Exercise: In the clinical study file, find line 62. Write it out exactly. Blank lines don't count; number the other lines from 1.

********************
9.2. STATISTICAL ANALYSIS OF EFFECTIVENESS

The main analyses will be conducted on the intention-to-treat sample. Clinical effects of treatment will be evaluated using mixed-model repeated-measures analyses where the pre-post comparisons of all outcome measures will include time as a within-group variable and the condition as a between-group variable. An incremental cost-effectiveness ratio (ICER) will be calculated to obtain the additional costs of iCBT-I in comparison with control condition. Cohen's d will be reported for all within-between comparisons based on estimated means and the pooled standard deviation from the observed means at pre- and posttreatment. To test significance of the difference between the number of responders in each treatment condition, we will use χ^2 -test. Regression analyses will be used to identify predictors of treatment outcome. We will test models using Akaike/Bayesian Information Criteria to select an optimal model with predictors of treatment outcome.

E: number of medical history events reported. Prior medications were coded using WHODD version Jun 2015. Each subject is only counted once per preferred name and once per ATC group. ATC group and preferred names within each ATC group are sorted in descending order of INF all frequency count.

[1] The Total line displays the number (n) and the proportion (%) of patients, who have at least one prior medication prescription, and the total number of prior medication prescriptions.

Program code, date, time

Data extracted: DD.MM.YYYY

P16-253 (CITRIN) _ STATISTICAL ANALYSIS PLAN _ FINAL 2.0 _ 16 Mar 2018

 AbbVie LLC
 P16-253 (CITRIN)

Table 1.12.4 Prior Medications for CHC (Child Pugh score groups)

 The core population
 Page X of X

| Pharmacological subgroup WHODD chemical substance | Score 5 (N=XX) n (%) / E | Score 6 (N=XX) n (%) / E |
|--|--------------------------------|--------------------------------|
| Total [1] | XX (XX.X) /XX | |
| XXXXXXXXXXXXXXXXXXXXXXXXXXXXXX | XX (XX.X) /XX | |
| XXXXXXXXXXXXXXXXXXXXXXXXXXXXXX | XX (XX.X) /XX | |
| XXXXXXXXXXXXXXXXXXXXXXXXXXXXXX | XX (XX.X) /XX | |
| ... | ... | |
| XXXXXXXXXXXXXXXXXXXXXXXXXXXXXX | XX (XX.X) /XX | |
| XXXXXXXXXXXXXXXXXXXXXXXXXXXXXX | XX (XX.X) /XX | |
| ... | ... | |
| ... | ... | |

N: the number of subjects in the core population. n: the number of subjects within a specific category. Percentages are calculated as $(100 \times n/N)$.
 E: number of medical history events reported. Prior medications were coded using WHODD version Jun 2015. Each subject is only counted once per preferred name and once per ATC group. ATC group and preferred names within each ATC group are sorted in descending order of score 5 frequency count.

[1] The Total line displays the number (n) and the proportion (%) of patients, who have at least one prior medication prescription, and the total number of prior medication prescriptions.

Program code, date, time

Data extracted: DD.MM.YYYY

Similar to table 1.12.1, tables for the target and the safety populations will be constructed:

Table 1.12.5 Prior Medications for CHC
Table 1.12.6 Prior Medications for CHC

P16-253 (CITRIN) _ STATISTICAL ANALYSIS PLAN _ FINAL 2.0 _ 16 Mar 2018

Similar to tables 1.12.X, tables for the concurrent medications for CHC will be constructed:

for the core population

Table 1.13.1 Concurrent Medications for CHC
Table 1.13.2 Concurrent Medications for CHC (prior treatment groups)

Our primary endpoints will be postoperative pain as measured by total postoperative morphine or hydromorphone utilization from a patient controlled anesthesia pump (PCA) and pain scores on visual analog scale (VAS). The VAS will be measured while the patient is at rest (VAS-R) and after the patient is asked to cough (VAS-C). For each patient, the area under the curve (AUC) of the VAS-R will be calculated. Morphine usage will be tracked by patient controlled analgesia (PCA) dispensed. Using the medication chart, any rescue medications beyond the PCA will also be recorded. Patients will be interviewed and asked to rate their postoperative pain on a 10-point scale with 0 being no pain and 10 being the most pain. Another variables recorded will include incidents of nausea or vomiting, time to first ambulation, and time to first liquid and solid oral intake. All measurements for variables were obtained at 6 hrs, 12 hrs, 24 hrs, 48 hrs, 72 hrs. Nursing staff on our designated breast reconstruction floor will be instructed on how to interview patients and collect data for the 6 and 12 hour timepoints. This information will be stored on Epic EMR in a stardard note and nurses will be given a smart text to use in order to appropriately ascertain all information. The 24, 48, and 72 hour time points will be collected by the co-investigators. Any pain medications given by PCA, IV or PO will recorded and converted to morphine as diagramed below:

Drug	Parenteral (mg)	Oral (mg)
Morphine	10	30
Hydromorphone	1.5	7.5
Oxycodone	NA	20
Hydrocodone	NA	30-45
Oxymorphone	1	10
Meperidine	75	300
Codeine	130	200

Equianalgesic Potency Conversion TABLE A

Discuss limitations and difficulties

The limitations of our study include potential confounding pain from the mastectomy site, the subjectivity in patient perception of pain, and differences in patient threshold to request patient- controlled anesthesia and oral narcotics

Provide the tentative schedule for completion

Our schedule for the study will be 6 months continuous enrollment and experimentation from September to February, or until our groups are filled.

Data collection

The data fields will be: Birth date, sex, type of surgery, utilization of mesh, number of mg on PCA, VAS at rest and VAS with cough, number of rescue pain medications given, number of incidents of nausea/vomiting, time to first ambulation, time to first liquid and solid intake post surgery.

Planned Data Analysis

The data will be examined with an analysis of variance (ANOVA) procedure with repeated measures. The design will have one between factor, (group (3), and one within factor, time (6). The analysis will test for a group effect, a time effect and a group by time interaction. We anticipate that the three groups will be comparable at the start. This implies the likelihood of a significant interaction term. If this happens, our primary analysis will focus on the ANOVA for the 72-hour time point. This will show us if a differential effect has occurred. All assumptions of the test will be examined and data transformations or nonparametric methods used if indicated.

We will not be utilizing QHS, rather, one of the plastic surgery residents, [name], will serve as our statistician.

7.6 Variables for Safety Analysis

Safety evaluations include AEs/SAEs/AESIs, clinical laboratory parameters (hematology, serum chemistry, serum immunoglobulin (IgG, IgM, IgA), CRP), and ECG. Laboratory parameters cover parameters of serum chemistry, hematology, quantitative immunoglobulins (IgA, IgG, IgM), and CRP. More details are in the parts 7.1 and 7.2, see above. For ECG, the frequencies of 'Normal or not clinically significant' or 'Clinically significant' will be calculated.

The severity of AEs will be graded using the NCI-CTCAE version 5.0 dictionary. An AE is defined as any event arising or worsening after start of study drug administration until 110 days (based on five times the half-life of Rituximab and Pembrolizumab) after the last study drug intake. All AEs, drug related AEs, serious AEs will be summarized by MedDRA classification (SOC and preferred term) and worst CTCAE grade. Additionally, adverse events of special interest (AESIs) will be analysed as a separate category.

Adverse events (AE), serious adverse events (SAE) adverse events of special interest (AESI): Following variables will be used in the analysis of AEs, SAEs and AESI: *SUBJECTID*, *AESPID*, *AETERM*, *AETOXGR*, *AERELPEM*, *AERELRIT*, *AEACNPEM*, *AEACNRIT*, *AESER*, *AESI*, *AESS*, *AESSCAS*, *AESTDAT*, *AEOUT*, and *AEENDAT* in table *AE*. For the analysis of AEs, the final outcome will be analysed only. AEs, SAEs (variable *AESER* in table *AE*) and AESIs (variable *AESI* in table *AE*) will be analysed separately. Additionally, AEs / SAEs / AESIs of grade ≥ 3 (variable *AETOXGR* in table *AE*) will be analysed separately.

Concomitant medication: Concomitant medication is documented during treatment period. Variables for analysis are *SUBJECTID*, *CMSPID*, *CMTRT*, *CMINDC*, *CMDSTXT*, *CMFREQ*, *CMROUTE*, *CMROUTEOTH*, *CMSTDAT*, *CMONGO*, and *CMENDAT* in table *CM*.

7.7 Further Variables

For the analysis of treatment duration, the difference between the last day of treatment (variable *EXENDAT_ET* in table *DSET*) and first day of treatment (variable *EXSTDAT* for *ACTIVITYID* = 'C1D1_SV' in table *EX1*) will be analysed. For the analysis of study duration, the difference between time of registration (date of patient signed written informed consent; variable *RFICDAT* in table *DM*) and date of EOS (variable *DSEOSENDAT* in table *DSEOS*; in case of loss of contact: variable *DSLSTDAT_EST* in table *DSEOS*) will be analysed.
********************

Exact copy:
For the analysis of treatment duration, the difference between the last day of treatment (variable *EXENDAT_ET* in table *DSET*) and first day of treatment (variable *EXSTDAT* for *ACTIVITYID* = 'C1D1_SV' in table *EX1*) will be analysed. For the analysis of study duration, the difference between time of registration (date of patient signed written informed consent; variable *RFICDAT* in table *DM*) and date of EOS (variable *DSEOSENDAT* in table *DSEOS*; in case of loss of contact: variable *DSLSTDAT_EST* in table *DSEOS*) will be analysed.